Increase in defensive shifts

Defensive shifts mostly affect left-handed hitters like David Ortiz. AP Photo/Ann Heisenfelt

FOR MUCH OF the first 120 years of baseball, infielders treated nearly every batter the same, playing him straight up, ignoring whatever tendencies he might have to pull the ball. Then eight years ago, the Rays shifted the shortstop to the right side of the diamond when David Ortiz dug in. Now, employing advanced metrics that track every batted ball, every team uses the shift. "It's kind of like the IRS finding different ways to find dollars," says Pirates manager Clint Hurdle, whose club shifts more than most and ended a 20-year playoff drought last season. The shift mainly affects left-handed pull hitters like Ortiz, who often must feel like a taxpayer receiving an audit letter. But now some batters are fighting back as if their jobs depend on it. And they just might. Here's how the human chess match is being waged.

1. How we got here
It's remarkable to consider: During the entire 2011 season, just four teams repositioned their infielders on 100 or more balls in play. This year 19 clubs had topped that total by the end of May. More than 14,100 total shifts are projected this season, led by the Astros and Yankees, who've gone all-in on the defensive strategy. In his final season, Yanks shortstop Derek Jeter could play out of position more than in his previous 19 years combined.

2. Hitting back
Hall of Famer Wee Willie Keeler said the key to success was to "hit 'em where they ain't." That's sound advice for today's lefty pull hitters, who face plenty of shifts. Take Rockies slugger Carlos Gonzalez. Through June 2,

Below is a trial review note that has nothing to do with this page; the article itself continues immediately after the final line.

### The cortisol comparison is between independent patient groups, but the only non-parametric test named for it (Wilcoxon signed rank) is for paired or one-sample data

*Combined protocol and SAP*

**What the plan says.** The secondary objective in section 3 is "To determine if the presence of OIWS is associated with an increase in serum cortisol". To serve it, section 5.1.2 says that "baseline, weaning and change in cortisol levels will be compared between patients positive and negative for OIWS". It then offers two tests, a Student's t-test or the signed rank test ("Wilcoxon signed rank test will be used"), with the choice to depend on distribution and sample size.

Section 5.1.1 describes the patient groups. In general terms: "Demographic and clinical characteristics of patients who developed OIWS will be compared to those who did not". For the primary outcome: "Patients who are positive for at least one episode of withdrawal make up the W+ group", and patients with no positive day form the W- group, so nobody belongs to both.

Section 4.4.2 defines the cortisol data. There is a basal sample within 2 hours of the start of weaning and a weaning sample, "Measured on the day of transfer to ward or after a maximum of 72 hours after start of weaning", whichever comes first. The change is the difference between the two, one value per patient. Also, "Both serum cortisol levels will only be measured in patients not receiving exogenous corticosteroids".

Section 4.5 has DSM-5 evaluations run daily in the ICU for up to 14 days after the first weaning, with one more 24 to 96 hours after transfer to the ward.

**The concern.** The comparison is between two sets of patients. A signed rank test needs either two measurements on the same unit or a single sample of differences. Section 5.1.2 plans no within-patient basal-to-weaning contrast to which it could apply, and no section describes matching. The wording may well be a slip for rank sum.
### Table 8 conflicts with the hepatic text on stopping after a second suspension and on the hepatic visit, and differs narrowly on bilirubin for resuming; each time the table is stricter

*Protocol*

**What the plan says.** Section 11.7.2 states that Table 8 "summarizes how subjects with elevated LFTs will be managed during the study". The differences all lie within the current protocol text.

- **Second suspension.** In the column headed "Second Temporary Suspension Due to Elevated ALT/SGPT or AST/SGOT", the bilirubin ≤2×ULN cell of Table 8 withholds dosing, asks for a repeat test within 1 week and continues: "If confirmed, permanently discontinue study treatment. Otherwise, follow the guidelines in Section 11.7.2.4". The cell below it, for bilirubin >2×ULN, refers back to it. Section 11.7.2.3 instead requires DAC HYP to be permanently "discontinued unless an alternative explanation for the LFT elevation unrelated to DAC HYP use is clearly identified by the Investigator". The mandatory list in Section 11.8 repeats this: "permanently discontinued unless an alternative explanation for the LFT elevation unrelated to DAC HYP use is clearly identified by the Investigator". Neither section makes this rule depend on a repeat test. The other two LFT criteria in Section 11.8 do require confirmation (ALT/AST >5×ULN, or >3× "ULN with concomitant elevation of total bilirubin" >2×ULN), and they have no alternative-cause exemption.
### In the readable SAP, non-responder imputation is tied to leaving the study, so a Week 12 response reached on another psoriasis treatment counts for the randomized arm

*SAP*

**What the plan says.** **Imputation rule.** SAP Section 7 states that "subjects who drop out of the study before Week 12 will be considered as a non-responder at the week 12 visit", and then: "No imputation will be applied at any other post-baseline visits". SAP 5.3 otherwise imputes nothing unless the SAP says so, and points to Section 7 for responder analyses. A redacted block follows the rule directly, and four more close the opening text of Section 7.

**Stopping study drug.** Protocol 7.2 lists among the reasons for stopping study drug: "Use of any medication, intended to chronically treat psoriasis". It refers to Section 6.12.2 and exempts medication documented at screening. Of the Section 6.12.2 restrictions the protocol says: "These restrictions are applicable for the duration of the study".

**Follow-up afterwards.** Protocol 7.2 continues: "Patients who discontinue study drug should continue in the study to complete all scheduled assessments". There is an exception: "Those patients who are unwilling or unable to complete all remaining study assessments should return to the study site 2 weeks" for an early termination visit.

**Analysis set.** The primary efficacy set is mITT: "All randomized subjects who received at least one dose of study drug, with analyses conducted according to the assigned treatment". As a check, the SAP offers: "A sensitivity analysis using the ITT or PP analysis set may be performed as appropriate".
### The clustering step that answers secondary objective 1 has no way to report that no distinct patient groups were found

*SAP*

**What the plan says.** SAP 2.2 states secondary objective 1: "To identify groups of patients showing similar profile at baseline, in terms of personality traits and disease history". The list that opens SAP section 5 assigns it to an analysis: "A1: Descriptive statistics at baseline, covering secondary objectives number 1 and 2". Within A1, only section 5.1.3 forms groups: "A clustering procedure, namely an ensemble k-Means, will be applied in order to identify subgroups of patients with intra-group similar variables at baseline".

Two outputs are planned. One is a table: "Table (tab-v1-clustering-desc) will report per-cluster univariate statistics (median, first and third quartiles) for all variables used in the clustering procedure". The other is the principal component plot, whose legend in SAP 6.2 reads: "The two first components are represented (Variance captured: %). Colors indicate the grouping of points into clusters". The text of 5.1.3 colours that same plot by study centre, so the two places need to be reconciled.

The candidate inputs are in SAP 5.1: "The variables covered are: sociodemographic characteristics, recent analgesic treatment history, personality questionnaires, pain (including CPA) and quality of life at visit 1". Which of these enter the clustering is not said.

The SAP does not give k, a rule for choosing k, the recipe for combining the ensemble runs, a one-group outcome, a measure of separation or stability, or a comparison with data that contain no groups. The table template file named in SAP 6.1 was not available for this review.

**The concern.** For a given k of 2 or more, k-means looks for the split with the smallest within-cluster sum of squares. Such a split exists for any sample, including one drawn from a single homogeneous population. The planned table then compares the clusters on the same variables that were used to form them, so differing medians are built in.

70 percent of his 50 hits were either up the middle or to the opposite field, up from 55 percent last season. Gonzalez was hitting .333 on grounders and short liners against the shift, fourth among batters with at least 50 such plate appearances. Others performing well against a loaded right-side defense include the Pirates' Ike Davis (.619 BA on grounders/short liners against the shift), the Cardinals' Matt Adams (.390) and the Mets' Curtis Granderson (.381).

3. Adapt or die
The more teams rely on the shift, the more it pays to hit well against it. Look at Cardinals 1B Matt Adams. His opposite-field hitting has improved his projected batting average on balls in play (BABIP) by about 10 points. According to ESPN Insider Dan Szymborski, that translates to an increase of about 3.5 wins in Adams' projected career WAR. So when he becomes arbitration-eligible after 2015, he stands to make an estimated $9M more, based on what one win is worth on the marketplace. On the flip side is Royals 3B Mike Moustakas, a onetime top prospect who did a stint in Triple-A in mid-May. He's hitting .033 against the shift this year. How much could that cost him? Well, possibly his career.

4. Shifting sands
Shift runs saved (SRS), a Baseball Info Solutions metric, estimates the number of runs a team has saved-or lost-with a shift. As this chart shows, some of the teams shifting often this year appear to be benefiting the least. Teams often keep their own proprietary shifting data and might take issue with SRS. But if it is to be trusted, the Yankees, using the shift to compensate for their aging infield, might be better off doing nothing at all. This is in part why the Tigers' Brad Ausmus, a sabermetric-savvy skipper, says the use of shifts has gone overboard. If more and more hitters learn to exploit it, as Adams has, teams might shift back the other way.

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